The checklists in this book are intended to assist caregivers in the treatment of high acuity, low frequency events that are complicated and difficult to manage. These checklists are designed to be used, stepwise, in real time during an event. If manpower permits, a dedicated "Checklist Reader" is suggested to assist the event leader by reading the leader the items in the checklist as the team progresses through the checklist. This allows the event leader to concentrate on the overall management of the patient. However if manpower is insufficient, the team leader can read the checklist simultaneously while directing patient care. Other possible uses of these checklists include "prestudy”, either for general familiarization or immediately before a specific case in which an event seems likely (for example, studying a hemorrhage checklist before an AAA) and " postevent", perhaps as a guide to a debriefing.
As the "checklist movement" has progressed evidence has accumulated that checklist type documents improve the ability of caregivers to complete more of the crucial steps necessary to care for patients in critical situations. All of us, no matter how skilled, suffer from decreased performance under extreme stress. There is reasonable evidence to suggest that structured cognitive aids, such as an aviation style checklist, may help with this. Whether checklist use translates into improved patient outcomes is unknown, and likely depends on other factors, such as appropriate training and checklist design. However, the content of the checklists was determined by expert consensus and linking checklist use with the potential for improved patient outcomes seems logical.
However, the mere presence of the checklist doesn't guarantee its use. As this project goes forward we intend to integrate checklist use into our simulation and QA reporting, in an effort to get people to " think checklist", sooner rather than later. An hour or two of self- study could pay big dividends, for patients and caregivers, at another time. Eventually we hope to have formal training.
The checklists in this document have been modified from the Harvard checklists and also the Stanford Anesthesia Department crisis checklists. Additionally we have written several checklists of our own and adapted a number of checklists for pediatric use -- these are in the rear of the book. All of the checklists have been reformatted and adapted for use at MMC. Members of Anesthesia Dept Quality Improvement Committee reviewed the entire document for correctness, completeness and usability.
This is intended to be a "living" document; it will be reviewed yearly for additions and corrections. Please feel free to contact us with suggestions or concerns.
Finally, nothing in this book is intended to limit your ability to care for your specific patient; unforeseen circumstances will cause you to do what you think is best as a medical professional.
- Xan Abess MD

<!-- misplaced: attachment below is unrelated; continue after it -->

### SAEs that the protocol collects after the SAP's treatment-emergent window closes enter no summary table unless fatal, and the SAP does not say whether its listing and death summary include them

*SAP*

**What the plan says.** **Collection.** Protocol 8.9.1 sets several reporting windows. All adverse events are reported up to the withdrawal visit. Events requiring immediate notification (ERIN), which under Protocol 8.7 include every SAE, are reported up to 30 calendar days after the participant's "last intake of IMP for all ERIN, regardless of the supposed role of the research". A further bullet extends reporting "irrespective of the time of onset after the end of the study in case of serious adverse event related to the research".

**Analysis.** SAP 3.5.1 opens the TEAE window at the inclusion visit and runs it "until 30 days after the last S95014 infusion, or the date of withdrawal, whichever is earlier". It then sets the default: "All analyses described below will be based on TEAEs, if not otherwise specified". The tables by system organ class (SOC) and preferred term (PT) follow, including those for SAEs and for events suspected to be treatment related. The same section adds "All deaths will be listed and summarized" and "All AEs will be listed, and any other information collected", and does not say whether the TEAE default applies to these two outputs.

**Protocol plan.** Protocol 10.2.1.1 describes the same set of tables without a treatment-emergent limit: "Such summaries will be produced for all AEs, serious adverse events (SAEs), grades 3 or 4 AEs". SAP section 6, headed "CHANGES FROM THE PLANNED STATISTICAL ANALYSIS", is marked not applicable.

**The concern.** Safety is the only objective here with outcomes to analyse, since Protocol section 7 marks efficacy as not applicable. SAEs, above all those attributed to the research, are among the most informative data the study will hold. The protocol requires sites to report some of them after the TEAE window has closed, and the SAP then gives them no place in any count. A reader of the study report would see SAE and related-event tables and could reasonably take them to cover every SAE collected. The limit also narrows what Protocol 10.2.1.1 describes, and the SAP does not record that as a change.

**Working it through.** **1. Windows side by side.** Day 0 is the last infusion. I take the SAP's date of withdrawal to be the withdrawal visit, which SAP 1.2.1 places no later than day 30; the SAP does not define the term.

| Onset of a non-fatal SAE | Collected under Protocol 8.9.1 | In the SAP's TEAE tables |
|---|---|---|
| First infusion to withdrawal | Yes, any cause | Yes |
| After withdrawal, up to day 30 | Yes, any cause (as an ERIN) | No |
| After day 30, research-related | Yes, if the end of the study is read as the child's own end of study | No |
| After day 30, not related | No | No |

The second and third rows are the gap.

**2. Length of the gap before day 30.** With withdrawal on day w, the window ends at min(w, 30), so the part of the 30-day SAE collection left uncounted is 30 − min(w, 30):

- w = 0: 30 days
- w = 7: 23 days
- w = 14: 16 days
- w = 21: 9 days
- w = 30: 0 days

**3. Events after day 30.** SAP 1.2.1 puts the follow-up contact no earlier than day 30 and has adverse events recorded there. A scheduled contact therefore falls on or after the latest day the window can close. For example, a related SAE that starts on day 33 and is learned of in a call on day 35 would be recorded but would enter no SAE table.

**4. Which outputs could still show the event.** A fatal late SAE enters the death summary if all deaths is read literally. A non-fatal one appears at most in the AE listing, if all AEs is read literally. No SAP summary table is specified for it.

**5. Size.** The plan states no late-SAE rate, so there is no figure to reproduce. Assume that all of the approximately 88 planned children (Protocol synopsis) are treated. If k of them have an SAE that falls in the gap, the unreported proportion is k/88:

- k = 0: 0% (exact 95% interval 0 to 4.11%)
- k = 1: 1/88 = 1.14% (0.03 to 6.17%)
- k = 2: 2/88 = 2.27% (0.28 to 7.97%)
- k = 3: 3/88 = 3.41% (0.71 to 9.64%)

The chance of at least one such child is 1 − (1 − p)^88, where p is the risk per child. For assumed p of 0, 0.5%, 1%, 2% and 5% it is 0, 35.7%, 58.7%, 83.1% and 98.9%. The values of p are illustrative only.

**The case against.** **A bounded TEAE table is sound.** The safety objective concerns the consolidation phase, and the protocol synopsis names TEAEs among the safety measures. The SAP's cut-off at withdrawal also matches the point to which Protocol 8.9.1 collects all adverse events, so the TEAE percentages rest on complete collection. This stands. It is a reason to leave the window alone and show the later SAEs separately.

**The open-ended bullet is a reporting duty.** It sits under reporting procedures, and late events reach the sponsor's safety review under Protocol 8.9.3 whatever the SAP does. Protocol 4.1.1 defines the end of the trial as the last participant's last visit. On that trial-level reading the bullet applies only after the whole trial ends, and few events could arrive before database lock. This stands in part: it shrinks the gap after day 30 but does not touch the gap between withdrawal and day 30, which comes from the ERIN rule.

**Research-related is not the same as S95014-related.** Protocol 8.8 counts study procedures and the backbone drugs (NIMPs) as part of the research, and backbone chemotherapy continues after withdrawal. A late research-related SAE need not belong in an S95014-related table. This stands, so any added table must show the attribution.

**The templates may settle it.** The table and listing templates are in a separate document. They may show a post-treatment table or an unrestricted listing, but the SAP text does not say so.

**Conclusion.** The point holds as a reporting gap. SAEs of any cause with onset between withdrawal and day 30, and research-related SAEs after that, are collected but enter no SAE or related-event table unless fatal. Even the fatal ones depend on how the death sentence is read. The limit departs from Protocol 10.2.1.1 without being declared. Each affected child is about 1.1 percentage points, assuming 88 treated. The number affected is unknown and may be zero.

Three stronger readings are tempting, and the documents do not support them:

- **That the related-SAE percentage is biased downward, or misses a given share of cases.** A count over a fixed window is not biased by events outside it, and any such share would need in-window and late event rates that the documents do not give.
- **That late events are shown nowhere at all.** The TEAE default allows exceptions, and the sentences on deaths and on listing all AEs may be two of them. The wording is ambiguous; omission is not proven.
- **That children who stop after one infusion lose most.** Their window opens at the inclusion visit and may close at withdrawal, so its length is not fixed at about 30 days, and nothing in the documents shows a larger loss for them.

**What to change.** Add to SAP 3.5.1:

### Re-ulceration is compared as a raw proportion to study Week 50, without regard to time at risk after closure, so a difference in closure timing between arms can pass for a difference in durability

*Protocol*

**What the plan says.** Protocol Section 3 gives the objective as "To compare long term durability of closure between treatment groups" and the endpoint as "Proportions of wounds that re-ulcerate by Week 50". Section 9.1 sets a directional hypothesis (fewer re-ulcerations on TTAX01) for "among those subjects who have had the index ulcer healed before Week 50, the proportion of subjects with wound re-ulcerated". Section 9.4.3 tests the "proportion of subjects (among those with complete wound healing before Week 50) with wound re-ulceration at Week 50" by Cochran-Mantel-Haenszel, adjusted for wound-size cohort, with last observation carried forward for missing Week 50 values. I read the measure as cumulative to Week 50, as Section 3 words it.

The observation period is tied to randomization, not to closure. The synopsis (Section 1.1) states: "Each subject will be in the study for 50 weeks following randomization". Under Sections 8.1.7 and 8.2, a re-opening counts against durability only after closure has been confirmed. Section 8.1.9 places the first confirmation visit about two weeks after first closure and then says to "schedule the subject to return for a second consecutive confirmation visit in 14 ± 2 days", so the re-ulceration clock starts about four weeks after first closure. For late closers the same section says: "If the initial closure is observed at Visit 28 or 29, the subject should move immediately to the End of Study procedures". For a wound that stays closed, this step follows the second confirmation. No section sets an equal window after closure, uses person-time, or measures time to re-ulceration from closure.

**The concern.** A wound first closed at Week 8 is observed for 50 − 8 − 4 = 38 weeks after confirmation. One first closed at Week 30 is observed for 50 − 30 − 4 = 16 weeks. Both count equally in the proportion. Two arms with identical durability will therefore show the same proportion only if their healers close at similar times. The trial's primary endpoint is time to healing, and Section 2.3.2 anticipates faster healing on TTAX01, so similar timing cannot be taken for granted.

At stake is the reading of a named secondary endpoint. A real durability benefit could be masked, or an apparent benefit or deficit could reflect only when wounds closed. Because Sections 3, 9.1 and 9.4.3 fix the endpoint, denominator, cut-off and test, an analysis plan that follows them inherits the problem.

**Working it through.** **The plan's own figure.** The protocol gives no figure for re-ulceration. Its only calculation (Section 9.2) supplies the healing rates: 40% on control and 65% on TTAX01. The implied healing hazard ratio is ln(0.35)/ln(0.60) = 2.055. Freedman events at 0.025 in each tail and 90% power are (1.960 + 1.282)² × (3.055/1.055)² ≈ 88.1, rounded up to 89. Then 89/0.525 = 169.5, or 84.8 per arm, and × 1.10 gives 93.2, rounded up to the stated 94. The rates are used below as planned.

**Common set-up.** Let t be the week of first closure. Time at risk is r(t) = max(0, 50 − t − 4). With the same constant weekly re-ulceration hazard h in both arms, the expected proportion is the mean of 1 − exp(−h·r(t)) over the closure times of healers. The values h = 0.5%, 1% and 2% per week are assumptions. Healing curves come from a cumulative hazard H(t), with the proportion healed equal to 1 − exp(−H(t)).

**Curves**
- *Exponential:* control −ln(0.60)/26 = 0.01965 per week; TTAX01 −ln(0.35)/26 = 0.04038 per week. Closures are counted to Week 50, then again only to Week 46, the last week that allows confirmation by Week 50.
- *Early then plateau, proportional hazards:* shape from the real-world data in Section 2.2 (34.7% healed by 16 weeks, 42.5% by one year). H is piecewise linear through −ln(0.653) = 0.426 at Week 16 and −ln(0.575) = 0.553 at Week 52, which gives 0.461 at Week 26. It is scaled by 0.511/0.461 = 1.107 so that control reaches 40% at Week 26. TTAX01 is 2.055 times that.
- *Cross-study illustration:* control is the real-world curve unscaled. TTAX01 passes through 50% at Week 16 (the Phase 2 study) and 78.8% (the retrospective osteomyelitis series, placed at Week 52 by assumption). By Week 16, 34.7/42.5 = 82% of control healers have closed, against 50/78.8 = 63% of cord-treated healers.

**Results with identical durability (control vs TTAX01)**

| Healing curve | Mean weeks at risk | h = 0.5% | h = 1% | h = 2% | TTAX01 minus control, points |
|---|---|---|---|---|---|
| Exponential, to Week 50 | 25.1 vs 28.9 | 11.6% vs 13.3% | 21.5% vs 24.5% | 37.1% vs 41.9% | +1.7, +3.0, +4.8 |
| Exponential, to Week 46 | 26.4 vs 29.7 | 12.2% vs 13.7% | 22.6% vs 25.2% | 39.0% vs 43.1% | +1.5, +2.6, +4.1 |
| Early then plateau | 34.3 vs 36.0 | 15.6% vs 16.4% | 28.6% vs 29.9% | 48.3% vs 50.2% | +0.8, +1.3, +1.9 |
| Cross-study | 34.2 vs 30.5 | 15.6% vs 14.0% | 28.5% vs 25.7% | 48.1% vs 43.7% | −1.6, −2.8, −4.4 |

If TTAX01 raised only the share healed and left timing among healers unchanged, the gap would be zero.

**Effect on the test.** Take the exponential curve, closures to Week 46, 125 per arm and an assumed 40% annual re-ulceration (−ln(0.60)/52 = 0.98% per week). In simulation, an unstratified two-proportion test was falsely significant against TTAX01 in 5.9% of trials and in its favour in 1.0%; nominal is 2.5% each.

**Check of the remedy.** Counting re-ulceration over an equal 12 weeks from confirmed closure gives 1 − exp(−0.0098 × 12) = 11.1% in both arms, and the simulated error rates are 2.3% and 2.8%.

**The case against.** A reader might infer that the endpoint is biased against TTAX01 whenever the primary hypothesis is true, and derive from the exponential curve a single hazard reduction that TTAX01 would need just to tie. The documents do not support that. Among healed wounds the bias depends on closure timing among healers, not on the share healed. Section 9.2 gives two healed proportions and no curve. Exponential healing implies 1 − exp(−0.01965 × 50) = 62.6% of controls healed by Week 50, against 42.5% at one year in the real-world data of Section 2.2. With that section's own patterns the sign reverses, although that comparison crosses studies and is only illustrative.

- Craig Curry MD
- Randy Darby MD
- Jim Gagnon MD
- Dan Kovarik MD
- Monica Langer MD
- Laurie Sutherland MD
- Ashley Quinn, Spectrum Medical Group
- The members of the MMC Anesthesia Dept. Quality Improvement Committee
- Arriaga, Alexander F., M.D., M.P.H., Sc.D., Angela M. Bader, M.D., M.P.H., Judith M. Wong, Judith M. Wong, M.D., M.P.H., Stuart R. Lipsitz, Sc.D., William R. Berry, M.D., M.P.H., M.P.A., John E. Ziewacz, M.D., M.P.H., David L. Hepner, M.D., Daniel J. Boorman, B.S., Charles N. Pozner, M.D., Douglas S. Smink, M.D., M.P.H., and Atul A. Gawande, M.D., M.P.H. "Simulation-Based Trial of Surgical-Crisis Checklists." New England Journal of Medicine 368.3 (2013): 246-53. Web.
- Goldhaber-Fiebert, Sara N., M.D., and Steven K. Howard, M.D. "Implementing Emergency Manuals: Can Cognitive Aids Help Translate Best Practices for Patient Care During Acute Events?" Anesthesia and Analgesia 117.5 (2013): 1149-161. Web.
- Marshall, Stuart. "The Use of Cognitive Aids During Emergencies in Anesthesia: A Review of the Literature." Anesthesia and Analgesia 117.5 (2013): 1162-171. Web.
- Mulroy, Michael F., M.D. "Emergency Manuals: The Time Has Come." APSF Newsletter 28.1 (2013): 1, 9-10. Web.
These checklists are intended to assist direct caregivers in fulfilling critical steps in the management of patients experiencing high acuity, low frequency events.
Consider Checklist use any time you need help with an unstable patient or call for a Code Cart.
Make certain you are using the right checklist for the clinical situation!!!!!!
If possible, a person not involved in the clinical care of the patient should read the checklist to the team leader.
The reader should take the leader through the steps sequentially.
The leader should acknowledge steps as they are completed.
They should move on to next step as necessary, or move to a different checklist as indicated.
Reading the checklist aloud will keep the entire team informed.
Familiarization with the contents of this book will help you use it when you need it!
These checklists are designed to help with task completion during stressful events and are not intended to replace good clinical judgment. Checklist use is voluntary.